13. J. Mark Beach, “Calvin and the Dual Aspect of Covenant Membership: Galatians 3:15–22—and Other Key Texts,” Mid-America Journal of Theology 20 (2009): 49–73.
  14. ——, “The Promise of the Covenant and the Enigma of Unbelief: Reflections on Covenant Promise with a Selection from Samuel Volbeda’s “Catechetics,” Offering a Critique of William Heyns’ Doctrine of the Covenant and the Apostasy of Covenant Youth, in Mid-America Journal of Theology 15 (2004): 125–63.
  15. Richard A. Muller, “Divine Covenants Absolute and Condiitonal: John Cameron and the Early Orthodox Development of Reformed Covenant Theology,” Mid-America Journal of Theology 17 (2006): 11–56.
  16. G. Vos, “The Doctrine of the Covenant in Reformed Theology,” in Redemptive History and Biblical Interpretation, ed. R. B. Gaffin, Jr. (Phillipsburg: P&R Publishing, 1975), 234–67.
  17. R. Scott Clark and Joel R. Beeke, “Ursinus, Oxford, and the Westminster Divines,” inThe Westminster Confession into the 21st Century: Essays in Remembrance of the 350th Anniversary of the Publication of the Westminster Confession of Faith, 3 vols (Ross-Shire, UK: Mentor, 2003), 2.1–32.
  18. Rowland Ward, God and Adam: Reformed Theology and the Creation Covenant(Wantirna, Australia: New Melbourne Press, 2003).
  19. John von Rohr, The Covenant of Grace in Puritan Thought.
  20. John Girardeau, The Federal Theology: Its Import and Regulative Influence (reprint, Greenville, SC: Reformed Academic Press, 1994)
  21. Jeong Koo Jeon, Covenant Theology and Justification By Faith.
  22. ——Calvin and the Federal Vision
  23. ——Covenant Theology: John Murray’s and Meredith G. Kline’s Response to the Historical Development of Federal Theology in Reformed Thought
  24. Guy Prentiss Waters, “The Theology of Norman Shepherd: A Study in Development, 1963–2006,” in The Hope Fulfilled: Essays in Honor of O. Palmer Robertson, ed. Robert L. Penny (Phillipsburg: P&R Publishing, 2008), 206–31.
  25. Anthony Selvaggio, “Unity or Disunity? Covenant Theology from Calvin to Westminster,” in Anthony T. Selvaggio, ed., The Faith Once Delivered: Celebrating the Legacy of Reformed Systematic Theology and the Westminster Assembly (Essays in Honor of Dr. Wayne Spear). (Phillipsburg: P&R Publishing, 2007), 217–45.
  26. P. Y. DeJong, The Covenant Ida in New England Theology (Grand Rapids: Eerdmans, 1945).
  27. Willem J. Van Asselt, The Federal Theology of Johannes Cocceius (1603-1669), trans. Raymond J. Blacketer, Studies in the History of Christian Thought (Leiden: Brill, 2001).
  28. Philip G. Ryken, Thomas Boston as Preacher of the Fourfold State (Carlisle, UK: Rutherford House, 1999).
  29. Carol A. Williams, “The Decree of Redemption is in Effect a Covenant: David Dickson and the Covenant of Redemption” (PhD Dissertation, Calvin Theological Seminary, 2005).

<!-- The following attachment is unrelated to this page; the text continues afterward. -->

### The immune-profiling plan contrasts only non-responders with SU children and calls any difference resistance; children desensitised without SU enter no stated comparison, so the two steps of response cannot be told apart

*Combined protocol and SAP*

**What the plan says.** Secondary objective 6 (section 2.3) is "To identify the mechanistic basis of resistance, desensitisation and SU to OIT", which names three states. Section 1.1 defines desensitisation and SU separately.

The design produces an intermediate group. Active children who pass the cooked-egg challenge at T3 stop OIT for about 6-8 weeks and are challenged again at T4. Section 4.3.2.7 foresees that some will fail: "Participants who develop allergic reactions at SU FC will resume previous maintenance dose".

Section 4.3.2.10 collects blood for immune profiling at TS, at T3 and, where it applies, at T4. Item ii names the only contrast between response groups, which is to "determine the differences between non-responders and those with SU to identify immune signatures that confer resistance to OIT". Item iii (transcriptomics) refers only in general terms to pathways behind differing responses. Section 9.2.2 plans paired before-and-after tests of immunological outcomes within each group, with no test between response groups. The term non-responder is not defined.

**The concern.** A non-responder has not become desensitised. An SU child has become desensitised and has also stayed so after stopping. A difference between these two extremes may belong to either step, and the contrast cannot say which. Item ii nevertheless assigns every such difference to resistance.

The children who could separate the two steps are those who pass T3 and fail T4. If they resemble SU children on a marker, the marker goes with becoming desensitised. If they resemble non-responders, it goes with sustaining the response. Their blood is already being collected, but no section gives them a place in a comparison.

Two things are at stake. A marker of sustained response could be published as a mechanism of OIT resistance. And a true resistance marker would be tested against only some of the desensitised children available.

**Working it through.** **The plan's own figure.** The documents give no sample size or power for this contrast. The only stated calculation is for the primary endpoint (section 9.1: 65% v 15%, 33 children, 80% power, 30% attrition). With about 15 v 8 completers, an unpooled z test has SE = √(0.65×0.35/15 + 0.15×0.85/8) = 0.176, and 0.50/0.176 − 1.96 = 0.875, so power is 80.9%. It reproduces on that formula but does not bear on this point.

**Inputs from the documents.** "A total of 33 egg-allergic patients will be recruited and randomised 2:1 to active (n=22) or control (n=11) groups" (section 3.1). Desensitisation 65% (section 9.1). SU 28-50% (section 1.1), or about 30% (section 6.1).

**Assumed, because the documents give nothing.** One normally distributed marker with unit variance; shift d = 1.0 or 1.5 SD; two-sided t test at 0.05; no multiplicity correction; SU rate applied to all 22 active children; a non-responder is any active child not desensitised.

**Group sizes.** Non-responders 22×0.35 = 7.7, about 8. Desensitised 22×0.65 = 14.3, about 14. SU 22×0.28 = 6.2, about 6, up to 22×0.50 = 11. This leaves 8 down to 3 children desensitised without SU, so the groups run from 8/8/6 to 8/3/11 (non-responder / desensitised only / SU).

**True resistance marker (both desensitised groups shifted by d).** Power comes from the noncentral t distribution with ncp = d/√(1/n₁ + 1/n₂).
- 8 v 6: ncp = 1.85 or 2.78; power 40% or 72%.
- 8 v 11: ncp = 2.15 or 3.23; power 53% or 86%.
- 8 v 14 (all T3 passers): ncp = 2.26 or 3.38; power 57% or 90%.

Course Structure

Each class session will involve lecture and discussion.

Course Requirements:

1. Complete the assigned reading 40%

2. Attend class 10%

3. Research paper (limit 2500 words) 50%. Due by 10:00AM on the last Friday at the semester. Email your paper as a Word (or Pages) document to rsclark at wscal dot edu Name the file: lastnamefirstname.doc (or .pages). It is not possible to submit a paper without a thesis sentence and pass this course.

Standards and Manner:

Read On the Writing of Essays, even if you’ve read it before. Your mark for the paper will be reduced by one full letter for each day an assignment is late. A paper submitted after 10 AM on the last day of classes is late. No exceptions. No excuses.

Start your paper now. If you wait until late in the semester your hard drive will crash, your cat will get leukemia, or something equally dreadful will happen and you will come to me to ask for an extension and I will say “NO!” Be a Calvinist. Plan for trouble and hardship in this life.

Comparative papers are more difficult than papers with one subject because a comparative paper requires investigation of two bodies of secondary literature (assuming they both exist). Thus a paper comparing Luther and Calvin will be about twice as difficult as a paper focusing only on Calvin or Luther. Therefore, they are not encouraged.

Papers must be grounded in primary sources. This means that there must be primary sources for any topic you wish to cover. If there are not primary sources at hand to support your research you should find another topic. Do not count on inter-library loan. Those resources may not arrive in time for you to meet the deadline.

Electronic sources found on sites such as Google Books are appropriate insofar as the original text is a published primary source or secondary text. Other appropriate electronic sources are the DLCP database (available through the WSC library page) or EEBO or the Post-Reformation Digital Library other such reputable primary source sites.

Cheating and Plagiarism

Don’t even think about it. Cheating and plagiarism are a serious infractions of the law of God and punishable by a measures determined by the faculty up to and including expulsion from the seminary. Cheating is presenting someone else’s work during an exam as your own. Plagiarism is presenting someone else’s work as your own in a paper. Please acknowledge all sources with appropriate footnotes. See the Student Handbook for a complete statement on plagiarism.

Assertion of Intellectual Property Rights

The instructor holds the copyright to all course lectures and original course materials. This copyright extends to student notes and summaries that substantially reflect the lectures or original course materials. Course lectures and materials are made available for the personal use of students only and may not be recorded or otherwise distributed (including the publication of student notes or summaries on social media) in any way for commercial or non-commercial purposes without the express written permission of the instructor.